1. Remotely connect to your server (such as SSH)
  2. Login as root (or someone with sudo rights)
  3. Run the following from the command prompt:wget https://git.io/vpn -O openvpn-install.sh && bash openvpn-install.sh
  4. When prompted I suggest the following configuration:
    1. UDP (default)
    2. Port 1194 (default)
    3. DNS of 1.1.1.1 (see this link for more info)
    4. Enter a name for your first client name – this is unique for each client. So for example, I’ll call my first one Laptop
  5. The file is now available at /root/ under the filename equal to the client name you specified in step 4.4 — in our example /root/Laptop.ovpn
  6. Download that file to your local computer using the transfer method best for your system:
    1. Linux/MacOS use SCP
    2. Windows use Windows SCP
  7. You’ll want to download the OpenVPN client from https://openvpn.net/community-downloads/
  8. Install the Laptop.ovpn file you downloaded into OpenVPN client – for Windows, right click on the systray icon, choose import – from file. Choose the Laptop.ovpn file you copied from the server. After you choose the file it might take a minute or so, and you should see a notice that the file was imported successfully. Then check the systray icon again and you’ll now see the server WAN IP address listed. Then you simply click that IP address then connect, and you’re all set.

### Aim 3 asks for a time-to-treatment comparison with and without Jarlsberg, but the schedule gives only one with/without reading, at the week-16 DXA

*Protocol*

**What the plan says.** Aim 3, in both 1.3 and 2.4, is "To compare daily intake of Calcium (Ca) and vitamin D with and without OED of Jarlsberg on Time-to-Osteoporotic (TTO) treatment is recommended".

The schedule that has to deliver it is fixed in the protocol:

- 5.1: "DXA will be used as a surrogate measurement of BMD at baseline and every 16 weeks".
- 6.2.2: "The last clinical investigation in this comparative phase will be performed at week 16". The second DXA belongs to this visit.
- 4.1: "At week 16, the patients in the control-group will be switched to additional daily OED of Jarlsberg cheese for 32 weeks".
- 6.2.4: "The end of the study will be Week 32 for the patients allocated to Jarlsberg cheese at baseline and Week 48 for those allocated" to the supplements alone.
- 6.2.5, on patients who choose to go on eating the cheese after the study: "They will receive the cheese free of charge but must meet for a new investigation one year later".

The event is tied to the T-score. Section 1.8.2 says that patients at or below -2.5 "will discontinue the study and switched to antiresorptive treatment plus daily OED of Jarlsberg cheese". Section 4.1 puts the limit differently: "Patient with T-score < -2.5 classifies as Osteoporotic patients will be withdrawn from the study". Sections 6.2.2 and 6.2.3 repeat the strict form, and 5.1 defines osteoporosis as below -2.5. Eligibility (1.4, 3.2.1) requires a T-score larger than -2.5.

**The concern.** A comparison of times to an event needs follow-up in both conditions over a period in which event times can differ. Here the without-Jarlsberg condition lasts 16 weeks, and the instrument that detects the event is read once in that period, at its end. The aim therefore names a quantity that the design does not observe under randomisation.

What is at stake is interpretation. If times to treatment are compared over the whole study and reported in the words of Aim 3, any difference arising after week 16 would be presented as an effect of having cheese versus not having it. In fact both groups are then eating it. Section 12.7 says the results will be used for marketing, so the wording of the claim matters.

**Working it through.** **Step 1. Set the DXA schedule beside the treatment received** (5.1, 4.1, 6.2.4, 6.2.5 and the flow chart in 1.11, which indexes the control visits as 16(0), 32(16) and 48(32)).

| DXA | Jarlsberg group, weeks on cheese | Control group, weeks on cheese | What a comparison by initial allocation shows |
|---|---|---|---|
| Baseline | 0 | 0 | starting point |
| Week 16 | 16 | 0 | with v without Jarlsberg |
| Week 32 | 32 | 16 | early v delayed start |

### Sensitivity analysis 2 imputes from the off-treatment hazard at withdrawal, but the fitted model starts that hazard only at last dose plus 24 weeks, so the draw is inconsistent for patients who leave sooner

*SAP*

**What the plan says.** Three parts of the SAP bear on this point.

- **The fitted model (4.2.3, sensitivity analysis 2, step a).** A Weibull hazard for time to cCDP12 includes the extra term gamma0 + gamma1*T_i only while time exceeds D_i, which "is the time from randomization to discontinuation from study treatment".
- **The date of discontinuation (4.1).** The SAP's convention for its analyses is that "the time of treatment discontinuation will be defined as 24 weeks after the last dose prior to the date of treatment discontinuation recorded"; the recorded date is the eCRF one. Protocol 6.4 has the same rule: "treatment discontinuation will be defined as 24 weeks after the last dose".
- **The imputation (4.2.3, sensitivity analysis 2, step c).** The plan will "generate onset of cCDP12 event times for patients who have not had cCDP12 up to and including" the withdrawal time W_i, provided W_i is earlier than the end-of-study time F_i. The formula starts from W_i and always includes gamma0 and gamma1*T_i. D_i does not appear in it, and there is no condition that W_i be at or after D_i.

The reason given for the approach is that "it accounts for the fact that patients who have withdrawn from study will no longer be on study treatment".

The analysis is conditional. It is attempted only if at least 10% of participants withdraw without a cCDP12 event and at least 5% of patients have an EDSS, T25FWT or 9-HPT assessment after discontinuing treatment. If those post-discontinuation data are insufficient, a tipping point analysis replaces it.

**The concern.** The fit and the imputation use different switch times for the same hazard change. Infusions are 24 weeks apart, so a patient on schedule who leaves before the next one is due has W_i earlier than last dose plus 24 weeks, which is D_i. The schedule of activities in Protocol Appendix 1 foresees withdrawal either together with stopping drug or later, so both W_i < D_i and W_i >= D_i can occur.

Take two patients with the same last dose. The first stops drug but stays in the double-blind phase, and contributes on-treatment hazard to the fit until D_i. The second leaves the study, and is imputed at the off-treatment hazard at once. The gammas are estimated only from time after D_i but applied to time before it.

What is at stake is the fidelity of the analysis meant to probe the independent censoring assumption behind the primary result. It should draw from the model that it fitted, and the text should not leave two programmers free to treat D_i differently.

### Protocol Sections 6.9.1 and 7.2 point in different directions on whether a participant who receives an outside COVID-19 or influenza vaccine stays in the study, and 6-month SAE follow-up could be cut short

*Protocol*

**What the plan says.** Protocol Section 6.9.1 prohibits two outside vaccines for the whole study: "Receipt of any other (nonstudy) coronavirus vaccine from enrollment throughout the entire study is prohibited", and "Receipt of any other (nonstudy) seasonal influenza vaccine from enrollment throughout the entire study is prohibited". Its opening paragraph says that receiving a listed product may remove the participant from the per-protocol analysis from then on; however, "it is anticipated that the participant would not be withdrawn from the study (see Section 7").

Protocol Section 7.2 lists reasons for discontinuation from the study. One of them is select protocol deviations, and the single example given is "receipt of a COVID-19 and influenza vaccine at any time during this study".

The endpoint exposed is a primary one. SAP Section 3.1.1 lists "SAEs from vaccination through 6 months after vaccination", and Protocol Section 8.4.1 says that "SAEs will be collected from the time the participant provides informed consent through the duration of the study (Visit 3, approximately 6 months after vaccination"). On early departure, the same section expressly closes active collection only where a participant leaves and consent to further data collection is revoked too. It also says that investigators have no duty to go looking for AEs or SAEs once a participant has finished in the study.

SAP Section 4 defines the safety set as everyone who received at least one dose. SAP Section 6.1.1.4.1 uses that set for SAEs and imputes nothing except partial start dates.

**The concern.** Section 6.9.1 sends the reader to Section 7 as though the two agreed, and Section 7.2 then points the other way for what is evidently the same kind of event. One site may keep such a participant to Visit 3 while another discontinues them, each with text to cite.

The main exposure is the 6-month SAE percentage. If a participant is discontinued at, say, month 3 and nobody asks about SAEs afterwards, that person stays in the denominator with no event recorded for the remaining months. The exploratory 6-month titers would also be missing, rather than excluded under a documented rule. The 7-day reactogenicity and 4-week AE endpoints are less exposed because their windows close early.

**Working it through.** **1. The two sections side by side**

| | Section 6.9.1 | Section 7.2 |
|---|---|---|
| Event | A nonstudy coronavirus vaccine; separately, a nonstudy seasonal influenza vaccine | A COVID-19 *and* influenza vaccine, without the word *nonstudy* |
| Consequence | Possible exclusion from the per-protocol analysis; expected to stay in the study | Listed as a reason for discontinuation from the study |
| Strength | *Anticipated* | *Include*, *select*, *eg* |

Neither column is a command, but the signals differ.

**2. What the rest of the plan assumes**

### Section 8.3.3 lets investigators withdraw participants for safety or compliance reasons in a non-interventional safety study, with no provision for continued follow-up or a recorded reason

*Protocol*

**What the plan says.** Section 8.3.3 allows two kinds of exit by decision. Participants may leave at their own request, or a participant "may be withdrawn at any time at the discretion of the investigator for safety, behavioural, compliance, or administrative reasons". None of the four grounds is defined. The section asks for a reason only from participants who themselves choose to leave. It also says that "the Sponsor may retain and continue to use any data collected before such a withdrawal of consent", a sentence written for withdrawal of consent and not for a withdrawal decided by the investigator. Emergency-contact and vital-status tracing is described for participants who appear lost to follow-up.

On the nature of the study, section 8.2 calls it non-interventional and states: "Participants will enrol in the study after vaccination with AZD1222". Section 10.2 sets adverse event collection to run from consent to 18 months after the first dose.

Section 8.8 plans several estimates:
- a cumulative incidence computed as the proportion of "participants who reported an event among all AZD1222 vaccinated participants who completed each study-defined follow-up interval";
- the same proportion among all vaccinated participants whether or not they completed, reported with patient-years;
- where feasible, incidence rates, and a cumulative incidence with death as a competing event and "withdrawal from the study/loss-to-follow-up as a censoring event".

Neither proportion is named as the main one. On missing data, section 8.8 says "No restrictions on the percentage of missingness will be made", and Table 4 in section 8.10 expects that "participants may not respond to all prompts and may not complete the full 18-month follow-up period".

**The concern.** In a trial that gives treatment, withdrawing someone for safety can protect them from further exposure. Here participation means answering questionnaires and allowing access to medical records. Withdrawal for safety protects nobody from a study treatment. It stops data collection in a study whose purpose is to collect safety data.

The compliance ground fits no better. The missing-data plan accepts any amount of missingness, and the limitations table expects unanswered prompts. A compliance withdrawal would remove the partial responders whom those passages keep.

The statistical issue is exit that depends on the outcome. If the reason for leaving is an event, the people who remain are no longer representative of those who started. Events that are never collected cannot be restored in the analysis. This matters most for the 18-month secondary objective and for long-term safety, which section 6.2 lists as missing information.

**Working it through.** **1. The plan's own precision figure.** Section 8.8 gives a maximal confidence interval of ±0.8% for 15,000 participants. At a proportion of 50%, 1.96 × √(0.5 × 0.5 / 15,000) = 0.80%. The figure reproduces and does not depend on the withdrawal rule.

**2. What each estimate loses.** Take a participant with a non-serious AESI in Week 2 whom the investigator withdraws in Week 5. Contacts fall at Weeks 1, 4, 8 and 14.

1. The first time you initiate a connection you may be prompted to trust this unverified connection, this is because you’re using a self-signed certificate. For basic road warriors, this is sufficient. If you’re a corporate IT department, you might want to consider using your own certificate, either trusted or enterprise certs.

You can simply repeat steps 1-3 above, and at step 4 you’ll only be prompted for the client name. Do this for every device and/or user that needs to remotely access this server. For me, I use a separate key for my laptop, phone, and tablet. If they’ll be connected at the same time, you’ll need separate keys. You can also run through the same steps to revoke certificates – so you want to make sure you name them something logical, such as myAndroid, kidsiPhone, wifesLaptop, etc.